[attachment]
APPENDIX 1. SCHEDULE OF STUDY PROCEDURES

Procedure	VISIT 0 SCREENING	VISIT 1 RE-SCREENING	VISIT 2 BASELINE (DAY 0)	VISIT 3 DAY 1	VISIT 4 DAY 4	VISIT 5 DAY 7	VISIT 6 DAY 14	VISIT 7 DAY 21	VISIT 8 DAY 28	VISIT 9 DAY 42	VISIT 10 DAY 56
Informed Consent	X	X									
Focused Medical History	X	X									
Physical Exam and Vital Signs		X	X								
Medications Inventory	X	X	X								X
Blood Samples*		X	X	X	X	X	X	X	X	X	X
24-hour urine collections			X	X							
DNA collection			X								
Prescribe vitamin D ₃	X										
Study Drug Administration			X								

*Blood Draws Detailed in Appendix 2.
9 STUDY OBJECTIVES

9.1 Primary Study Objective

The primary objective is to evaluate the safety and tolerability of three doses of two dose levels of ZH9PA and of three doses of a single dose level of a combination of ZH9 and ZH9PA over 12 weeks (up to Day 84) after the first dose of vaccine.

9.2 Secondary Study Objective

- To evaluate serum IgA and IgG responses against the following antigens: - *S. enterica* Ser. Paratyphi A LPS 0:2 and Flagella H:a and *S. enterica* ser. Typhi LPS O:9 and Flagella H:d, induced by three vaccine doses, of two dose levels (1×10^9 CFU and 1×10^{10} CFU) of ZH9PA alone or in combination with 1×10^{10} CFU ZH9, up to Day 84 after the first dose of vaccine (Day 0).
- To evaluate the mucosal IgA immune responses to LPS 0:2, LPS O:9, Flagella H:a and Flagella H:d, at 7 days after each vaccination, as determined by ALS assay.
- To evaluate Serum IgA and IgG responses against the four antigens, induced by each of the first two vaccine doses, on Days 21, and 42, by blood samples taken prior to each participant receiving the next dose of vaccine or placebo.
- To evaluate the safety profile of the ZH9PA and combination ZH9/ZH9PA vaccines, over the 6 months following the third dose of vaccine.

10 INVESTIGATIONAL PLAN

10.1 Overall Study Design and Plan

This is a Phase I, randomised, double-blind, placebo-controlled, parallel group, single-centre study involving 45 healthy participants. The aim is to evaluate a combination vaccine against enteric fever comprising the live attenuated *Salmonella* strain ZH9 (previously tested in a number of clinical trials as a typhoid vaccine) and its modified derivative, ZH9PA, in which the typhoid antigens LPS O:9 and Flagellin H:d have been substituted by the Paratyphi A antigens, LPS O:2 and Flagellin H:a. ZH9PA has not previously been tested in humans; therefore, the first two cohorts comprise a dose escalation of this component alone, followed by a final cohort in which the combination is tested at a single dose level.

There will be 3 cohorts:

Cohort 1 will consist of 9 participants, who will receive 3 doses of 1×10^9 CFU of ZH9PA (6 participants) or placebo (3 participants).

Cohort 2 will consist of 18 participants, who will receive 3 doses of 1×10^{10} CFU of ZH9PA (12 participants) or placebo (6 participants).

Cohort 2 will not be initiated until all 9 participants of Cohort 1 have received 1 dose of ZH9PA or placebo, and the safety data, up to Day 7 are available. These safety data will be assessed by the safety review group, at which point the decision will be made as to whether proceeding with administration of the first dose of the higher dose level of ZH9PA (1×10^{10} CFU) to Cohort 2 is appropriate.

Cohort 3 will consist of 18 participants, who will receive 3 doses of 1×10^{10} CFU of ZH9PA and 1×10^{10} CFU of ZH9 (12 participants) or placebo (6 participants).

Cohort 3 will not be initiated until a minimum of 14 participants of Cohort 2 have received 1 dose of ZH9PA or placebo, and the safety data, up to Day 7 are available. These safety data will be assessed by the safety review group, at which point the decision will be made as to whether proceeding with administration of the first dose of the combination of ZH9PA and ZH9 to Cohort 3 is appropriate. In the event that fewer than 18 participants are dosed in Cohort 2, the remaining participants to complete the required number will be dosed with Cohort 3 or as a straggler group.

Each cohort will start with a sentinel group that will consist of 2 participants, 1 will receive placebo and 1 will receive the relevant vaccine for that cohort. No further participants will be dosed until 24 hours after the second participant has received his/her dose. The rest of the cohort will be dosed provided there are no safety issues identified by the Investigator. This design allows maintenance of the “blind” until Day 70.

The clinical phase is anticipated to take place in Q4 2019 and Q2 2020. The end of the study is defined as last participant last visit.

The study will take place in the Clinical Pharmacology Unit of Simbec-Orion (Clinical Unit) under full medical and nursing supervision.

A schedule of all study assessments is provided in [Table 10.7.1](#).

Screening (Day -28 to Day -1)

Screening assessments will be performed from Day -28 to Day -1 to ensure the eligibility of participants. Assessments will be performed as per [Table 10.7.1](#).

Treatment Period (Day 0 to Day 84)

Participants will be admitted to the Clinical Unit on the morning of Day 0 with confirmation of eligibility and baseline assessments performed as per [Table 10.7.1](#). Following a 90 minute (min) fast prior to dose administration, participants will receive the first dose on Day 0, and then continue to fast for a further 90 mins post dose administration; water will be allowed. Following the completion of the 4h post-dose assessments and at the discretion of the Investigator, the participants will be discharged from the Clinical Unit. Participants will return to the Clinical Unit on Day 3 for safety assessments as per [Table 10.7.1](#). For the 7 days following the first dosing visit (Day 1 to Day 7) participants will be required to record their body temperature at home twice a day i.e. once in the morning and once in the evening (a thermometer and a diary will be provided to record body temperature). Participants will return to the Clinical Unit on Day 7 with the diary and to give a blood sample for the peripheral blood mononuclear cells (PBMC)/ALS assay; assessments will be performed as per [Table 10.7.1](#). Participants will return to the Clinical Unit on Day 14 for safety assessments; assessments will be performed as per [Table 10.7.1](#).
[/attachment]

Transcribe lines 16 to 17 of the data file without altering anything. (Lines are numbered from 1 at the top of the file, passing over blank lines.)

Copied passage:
9.2 Secondary Study Objective

- To evaluate serum IgA and IgG responses against the following antigens: - *S. enterica* Ser. Paratyphi A LPS 0:2 and Flagella H:a and *S. enterica* ser. Typhi LPS O:9 and Flagella H:d, induced by three vaccine doses, of two dose levels (1×10^9 CFU and 1×10^{10} CFU) of ZH9PA alone or in combination with 1×10^{10} CFU ZH9, up to Day 84 after the first dose of vaccine (Day 0).